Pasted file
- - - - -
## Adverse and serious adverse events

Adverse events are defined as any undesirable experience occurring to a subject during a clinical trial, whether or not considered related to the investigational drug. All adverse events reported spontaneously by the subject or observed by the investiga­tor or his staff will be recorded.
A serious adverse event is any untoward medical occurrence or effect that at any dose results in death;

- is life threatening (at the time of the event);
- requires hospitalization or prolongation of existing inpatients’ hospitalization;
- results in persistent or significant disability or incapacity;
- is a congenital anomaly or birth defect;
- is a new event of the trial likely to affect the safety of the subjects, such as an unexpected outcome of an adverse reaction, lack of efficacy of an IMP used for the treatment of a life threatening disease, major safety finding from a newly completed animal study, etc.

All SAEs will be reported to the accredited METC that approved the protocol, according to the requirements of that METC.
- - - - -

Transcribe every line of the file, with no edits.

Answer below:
## Adverse and serious adverse events

Adverse events are defined as any undesirable experience occurring to a subject during a clinical trial, whether or not considered related to the investigational drug. All adverse events reported spontaneously by the subject or observed by the investiga­tor or his staff will be recorded.
A serious adverse event is any untoward medical occurrence or effect that at any dose results in death;

- is life threatening (at the time of the event);
- requires hospitalization or prolongation of existing inpatients’ hospitalization;
- results in persistent or significant disability or incapacity;
- is a congenital anomaly or birth defect;
- is a new event of the trial likely to affect the safety of the subjects, such as an unexpected outcome of an adverse reaction, lack of efficacy of an IMP used for the treatment of a life threatening disease, major safety finding from a newly completed animal study, etc.

All SAEs will be reported to the accredited METC that approved the protocol, according to the requirements of that METC.